Government ‘removes state guarantees from almost £1bn in Covid loans’

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The UK government has reportedly removed state guarantees from almost £1bn in Covid-19 emergency loans, pushing potential losses on to banks if borrowers fail to repay them.

The taxpayer-owned British Business Bank (BBB), which runs the loan schemes, removed state guarantees from 10,786 loans worth a combined £979m up to 11 October, according to data obtained under freedom of information laws by Reuters.

The guarantees were removed for a variety of reasons, the BBB said, including because of data corrections, application errors resulting in “duplicate” funds being sent to companies, as well as infringements of scheme rules.

Rishi Sunak announced a series of loan schemes at the start of the coronavirus pandemic when he was chancellor to try to support the economy as the government imposed strict lockdowns. The schemes were run by private banks but the government said it would cover some of the banks’ losses to enable them to lend to more businesses.

However, the schemes have been dogged by concerns over widespread fraud and errors on lending that reached £77bn, after the government focused on getting the money to borrowers more quickly.

In September the government said that £7.4bn of taxpayers’ money had been paid to British banks to cover defaults, as well as fraud, while £17bn had been fully repaid by borrowers. The government in September increased its estimate of total fraud by 43% to £1.7bn.

The largest of the schemes, the £47bn bounce back loan scheme, has been the subject of particular scrutiny over fraud but other business interruption loan schemes were also dogged by problems, amid complaints of poor oversight. Theodore Agnew resigned in the House of Lords as a junior minister over what he called the “arrogance, indolence and ignorance” of government in its attitude to pursuing loan fraud.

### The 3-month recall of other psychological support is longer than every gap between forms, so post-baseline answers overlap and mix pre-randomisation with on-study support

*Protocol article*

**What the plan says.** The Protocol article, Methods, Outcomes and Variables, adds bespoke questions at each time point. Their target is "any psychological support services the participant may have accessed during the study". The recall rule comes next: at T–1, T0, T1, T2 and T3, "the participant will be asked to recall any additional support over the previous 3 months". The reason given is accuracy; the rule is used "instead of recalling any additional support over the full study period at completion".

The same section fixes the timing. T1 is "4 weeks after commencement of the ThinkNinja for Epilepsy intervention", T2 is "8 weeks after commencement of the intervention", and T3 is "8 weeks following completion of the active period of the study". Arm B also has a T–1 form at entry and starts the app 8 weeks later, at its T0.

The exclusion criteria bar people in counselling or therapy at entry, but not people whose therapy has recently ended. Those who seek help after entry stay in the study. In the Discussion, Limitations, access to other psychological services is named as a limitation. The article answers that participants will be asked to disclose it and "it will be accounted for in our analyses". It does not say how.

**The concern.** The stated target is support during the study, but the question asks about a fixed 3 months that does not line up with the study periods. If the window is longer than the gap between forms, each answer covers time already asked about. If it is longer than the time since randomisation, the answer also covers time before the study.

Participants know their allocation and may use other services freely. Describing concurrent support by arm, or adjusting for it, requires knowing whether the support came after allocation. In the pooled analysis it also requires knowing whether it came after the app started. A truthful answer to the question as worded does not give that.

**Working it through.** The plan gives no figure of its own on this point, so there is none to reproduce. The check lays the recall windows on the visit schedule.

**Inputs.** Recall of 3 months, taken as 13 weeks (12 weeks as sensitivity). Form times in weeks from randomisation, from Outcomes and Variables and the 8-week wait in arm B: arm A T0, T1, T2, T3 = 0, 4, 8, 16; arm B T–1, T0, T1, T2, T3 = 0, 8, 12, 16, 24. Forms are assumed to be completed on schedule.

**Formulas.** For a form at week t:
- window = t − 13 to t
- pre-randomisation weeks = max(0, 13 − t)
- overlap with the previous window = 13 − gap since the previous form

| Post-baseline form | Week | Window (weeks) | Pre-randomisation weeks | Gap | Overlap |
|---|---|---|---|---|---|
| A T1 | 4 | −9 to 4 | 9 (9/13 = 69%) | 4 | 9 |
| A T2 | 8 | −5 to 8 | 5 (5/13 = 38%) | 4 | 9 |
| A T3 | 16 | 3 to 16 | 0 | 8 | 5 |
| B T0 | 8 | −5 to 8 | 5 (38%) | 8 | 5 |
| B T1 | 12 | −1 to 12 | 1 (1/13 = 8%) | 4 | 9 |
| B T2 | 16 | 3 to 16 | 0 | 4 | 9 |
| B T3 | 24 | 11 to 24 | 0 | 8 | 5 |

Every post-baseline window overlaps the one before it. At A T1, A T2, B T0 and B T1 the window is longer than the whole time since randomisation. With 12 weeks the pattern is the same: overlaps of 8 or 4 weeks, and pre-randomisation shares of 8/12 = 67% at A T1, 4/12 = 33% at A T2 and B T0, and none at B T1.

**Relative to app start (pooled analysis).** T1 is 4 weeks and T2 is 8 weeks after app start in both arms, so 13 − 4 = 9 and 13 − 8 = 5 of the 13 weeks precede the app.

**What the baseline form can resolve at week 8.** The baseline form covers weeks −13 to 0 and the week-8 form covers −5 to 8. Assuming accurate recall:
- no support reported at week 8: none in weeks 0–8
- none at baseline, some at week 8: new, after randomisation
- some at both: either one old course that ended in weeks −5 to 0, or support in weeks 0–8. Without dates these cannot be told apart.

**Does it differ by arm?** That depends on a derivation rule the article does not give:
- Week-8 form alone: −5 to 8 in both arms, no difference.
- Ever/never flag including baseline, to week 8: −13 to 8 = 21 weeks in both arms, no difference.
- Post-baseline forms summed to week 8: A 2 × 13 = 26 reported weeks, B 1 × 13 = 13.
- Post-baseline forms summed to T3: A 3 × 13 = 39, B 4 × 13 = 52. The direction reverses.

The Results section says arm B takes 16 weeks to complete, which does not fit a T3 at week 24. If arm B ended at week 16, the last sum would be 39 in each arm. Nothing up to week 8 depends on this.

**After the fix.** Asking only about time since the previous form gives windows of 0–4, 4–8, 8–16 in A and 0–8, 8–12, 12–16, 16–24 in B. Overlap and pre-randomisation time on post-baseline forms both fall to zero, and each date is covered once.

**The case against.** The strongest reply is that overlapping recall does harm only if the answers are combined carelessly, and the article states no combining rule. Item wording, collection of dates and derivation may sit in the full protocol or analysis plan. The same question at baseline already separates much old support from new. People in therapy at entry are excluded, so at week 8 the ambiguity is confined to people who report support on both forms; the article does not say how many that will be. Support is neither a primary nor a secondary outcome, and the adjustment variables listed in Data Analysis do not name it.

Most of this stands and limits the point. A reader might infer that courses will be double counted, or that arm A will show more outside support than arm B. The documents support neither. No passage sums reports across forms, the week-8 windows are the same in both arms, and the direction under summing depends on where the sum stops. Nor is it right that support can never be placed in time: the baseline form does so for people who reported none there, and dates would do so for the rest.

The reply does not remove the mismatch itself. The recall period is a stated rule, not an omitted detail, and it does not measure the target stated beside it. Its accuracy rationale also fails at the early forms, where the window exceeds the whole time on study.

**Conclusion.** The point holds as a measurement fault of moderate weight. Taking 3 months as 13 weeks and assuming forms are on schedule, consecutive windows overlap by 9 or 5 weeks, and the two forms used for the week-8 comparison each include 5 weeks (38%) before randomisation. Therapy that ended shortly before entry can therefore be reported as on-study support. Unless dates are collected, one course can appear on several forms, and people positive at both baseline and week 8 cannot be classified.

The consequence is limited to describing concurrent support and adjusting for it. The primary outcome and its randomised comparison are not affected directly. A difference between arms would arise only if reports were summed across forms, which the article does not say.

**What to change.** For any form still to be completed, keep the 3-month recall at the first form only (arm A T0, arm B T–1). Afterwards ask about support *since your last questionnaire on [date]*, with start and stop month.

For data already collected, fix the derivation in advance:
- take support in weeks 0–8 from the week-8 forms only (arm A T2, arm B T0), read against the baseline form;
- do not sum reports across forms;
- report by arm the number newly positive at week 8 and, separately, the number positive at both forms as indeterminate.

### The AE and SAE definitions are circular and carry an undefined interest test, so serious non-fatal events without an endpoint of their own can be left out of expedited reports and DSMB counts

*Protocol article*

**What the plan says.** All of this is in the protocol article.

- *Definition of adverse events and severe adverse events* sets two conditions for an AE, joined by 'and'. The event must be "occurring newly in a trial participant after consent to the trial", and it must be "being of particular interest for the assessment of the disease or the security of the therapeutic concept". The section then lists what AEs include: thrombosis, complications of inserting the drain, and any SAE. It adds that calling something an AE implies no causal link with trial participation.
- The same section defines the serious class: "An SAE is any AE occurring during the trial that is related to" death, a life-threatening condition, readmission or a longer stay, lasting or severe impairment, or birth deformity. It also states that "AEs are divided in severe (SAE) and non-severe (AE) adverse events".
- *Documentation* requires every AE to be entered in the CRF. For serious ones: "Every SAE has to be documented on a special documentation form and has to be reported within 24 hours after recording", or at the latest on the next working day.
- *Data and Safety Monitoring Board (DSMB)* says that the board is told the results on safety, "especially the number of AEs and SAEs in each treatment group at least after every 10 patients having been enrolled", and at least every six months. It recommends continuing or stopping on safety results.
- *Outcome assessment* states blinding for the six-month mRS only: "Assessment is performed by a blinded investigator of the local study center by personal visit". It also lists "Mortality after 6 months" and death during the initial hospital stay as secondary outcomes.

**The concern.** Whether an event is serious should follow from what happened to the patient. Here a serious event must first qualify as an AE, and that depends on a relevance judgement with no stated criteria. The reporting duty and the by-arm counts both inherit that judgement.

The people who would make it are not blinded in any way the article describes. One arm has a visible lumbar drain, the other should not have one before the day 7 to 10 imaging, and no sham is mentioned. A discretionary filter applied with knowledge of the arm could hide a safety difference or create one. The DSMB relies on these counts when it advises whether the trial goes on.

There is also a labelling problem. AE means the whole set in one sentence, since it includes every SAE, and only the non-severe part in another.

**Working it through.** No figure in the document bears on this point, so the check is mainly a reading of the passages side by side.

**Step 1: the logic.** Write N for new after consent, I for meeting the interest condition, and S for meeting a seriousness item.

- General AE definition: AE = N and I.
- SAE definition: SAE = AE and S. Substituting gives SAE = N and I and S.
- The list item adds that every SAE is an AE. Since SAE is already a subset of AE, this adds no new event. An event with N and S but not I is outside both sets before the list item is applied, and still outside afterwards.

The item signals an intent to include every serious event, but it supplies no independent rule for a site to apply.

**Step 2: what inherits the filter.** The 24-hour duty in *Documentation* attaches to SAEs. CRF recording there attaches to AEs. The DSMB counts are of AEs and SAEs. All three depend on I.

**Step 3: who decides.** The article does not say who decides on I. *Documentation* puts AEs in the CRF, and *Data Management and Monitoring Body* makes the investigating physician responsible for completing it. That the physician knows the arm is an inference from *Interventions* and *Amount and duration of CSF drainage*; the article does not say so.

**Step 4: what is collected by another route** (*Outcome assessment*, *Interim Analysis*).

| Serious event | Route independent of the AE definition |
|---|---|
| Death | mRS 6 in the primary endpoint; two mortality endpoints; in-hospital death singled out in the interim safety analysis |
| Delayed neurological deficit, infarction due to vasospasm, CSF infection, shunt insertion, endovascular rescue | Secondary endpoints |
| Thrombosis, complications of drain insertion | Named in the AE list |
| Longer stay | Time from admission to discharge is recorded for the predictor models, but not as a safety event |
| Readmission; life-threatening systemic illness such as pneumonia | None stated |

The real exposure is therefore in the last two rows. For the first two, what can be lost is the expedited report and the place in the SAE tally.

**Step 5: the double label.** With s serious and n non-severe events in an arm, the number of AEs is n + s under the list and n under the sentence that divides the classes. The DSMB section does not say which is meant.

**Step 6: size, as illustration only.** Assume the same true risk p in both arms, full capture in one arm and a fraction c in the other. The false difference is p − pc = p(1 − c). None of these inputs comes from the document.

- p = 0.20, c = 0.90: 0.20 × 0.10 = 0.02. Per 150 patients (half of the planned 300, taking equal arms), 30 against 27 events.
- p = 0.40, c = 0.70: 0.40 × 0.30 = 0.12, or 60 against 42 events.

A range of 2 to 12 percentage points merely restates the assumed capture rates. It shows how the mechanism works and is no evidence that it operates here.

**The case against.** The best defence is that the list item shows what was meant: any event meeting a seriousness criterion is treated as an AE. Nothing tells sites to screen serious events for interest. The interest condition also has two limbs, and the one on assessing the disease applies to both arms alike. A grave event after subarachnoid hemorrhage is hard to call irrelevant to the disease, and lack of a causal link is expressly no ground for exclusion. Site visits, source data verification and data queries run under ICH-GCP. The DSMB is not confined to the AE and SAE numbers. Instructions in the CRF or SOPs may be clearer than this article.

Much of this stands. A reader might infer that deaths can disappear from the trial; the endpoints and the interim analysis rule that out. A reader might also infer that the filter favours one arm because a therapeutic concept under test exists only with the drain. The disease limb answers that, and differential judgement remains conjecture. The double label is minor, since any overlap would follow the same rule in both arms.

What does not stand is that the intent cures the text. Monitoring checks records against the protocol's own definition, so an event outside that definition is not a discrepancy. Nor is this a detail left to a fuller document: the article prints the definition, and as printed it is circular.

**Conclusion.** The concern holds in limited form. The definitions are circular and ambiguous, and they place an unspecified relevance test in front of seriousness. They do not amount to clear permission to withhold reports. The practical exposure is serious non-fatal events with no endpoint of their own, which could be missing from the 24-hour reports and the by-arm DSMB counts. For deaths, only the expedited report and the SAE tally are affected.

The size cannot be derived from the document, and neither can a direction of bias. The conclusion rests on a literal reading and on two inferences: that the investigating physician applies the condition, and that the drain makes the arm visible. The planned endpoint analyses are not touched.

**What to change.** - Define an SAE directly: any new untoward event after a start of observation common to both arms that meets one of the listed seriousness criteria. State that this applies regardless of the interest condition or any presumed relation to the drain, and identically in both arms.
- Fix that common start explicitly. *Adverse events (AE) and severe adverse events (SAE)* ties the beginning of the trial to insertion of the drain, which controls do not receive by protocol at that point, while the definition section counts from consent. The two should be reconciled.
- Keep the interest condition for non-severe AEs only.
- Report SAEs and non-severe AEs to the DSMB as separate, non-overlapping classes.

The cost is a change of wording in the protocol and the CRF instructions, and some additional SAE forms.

A government spokesperson said: “In unprecedented times, we stepped up to support the country. If the government and lenders didn’t move as quickly, more businesses would have failed, and many more jobs would have been lost.”

UK Finance, the banks’ lobby group, said: “Lenders acted swiftly to deliver the government’s Covid-19 loan guarantee schemes, which supported millions of businesses at the height of the pandemic. The most recent data shows that the majority of businesses are on track with repayment and many have fully repaid their loans.”

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The lobby group added that some lenders have removed loans from the guarantee “at their discretion” even where the guarantee may be valid.



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